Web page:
Good point. The detour is really hilly and narrow. Cyclists who are not regular cyclists and not extremely fit, are not able to manage this detour. A path like the greenway, which is off road, attracts families with kids, people who are beginners, and recreational riders who are out of shape – they are a significant portion of the greenway riders and this detour is impossible for many of them.

  • TheCoffeeBandit

    Would definitely agree that this path is not safe. As a non-resident of the area, I still use it to access the ball fields near the boat basin. I also bike to get up there from Lower Manhattan. The new bike path is treacherous, mixes pedestrians with fast bike traffic in an unsafe way, and also puts the large groups coming out of those ball fields at risk. That path is the only way in and out. At the very least, they need to open up an entrance/exit to the water side in order to minimize pedestrian traffic on this “mixing zone”… which again, is functionally just a narrow bike path forcing pedestrians onto the grass.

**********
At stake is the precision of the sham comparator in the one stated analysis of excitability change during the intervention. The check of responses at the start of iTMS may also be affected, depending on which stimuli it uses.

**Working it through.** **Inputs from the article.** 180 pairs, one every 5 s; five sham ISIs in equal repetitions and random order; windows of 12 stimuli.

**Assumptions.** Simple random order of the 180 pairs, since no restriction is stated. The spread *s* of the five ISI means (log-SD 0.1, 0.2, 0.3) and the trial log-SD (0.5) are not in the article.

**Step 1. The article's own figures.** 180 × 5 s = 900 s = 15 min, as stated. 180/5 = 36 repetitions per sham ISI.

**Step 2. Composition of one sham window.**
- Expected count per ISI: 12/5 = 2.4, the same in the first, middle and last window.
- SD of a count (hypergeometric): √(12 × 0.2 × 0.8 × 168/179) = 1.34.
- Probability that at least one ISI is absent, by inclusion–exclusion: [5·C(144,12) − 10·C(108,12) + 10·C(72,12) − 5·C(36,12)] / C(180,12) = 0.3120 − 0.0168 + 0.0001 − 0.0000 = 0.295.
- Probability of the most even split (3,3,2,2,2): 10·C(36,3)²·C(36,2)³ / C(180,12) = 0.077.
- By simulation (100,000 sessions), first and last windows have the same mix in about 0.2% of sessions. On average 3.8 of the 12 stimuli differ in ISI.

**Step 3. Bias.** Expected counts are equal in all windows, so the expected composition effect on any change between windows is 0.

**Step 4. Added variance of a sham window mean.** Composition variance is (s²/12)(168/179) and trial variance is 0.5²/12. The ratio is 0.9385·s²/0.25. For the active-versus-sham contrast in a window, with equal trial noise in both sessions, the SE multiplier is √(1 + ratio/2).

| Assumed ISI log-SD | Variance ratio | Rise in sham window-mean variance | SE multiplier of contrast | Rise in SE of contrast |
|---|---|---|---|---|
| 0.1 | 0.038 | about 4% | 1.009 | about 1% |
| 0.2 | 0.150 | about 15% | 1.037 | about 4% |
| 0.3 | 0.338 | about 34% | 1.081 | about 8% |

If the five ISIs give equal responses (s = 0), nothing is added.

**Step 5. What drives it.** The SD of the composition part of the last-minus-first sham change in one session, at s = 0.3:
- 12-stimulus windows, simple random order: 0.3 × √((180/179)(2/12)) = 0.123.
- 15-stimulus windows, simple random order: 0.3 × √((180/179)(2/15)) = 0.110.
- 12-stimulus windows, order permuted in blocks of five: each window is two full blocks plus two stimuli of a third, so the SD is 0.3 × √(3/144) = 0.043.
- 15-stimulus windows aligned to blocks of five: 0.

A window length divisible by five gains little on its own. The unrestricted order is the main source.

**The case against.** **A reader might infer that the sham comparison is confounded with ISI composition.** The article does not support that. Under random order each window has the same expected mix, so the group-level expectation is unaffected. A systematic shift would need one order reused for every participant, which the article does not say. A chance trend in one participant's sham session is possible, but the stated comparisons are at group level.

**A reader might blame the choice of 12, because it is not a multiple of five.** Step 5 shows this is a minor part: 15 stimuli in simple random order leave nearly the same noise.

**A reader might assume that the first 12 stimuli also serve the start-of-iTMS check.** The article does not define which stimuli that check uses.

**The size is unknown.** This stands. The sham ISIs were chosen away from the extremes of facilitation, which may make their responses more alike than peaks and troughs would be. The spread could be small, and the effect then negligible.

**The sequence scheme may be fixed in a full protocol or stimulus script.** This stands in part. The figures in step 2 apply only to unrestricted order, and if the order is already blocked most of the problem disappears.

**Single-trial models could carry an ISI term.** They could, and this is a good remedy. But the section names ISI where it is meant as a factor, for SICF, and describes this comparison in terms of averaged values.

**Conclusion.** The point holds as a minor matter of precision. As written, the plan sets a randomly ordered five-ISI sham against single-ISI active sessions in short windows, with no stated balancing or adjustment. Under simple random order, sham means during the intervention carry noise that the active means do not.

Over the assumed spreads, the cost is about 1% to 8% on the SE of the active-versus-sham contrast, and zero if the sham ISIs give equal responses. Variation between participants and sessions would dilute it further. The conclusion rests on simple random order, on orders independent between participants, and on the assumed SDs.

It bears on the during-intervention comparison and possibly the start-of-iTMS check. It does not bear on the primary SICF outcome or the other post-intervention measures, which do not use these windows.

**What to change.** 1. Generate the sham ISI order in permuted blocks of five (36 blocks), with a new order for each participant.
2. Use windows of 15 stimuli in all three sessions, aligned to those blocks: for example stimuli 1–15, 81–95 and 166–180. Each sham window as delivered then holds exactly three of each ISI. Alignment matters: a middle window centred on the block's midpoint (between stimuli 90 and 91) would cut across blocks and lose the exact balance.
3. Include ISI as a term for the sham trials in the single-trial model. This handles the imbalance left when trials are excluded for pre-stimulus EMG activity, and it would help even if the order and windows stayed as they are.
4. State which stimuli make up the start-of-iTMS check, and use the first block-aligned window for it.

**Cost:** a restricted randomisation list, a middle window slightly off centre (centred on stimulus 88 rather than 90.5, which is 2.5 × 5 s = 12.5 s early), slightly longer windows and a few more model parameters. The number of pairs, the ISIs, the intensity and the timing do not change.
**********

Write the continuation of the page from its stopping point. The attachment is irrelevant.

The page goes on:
• Daphna

    This is double-crazy. Riverside Park Administrator John Herrold says that the new detour is a shared lane, NOT a bike path. So John Herrold has taken the original greenway along the water which was wide and flat but had trouble in his opinion because it was a shared path, and replaced it with a narrow, hilly, partially unprotected shared path. How does this help? If there were perceived ped/bike conflicts on a wide, flat path – how is transferring those ped/bike conflicts to a narrow, hilly path better???

    I would like to see Riverside Park Administrator John Herrold ride this detour on a bike and still pronounce it safe.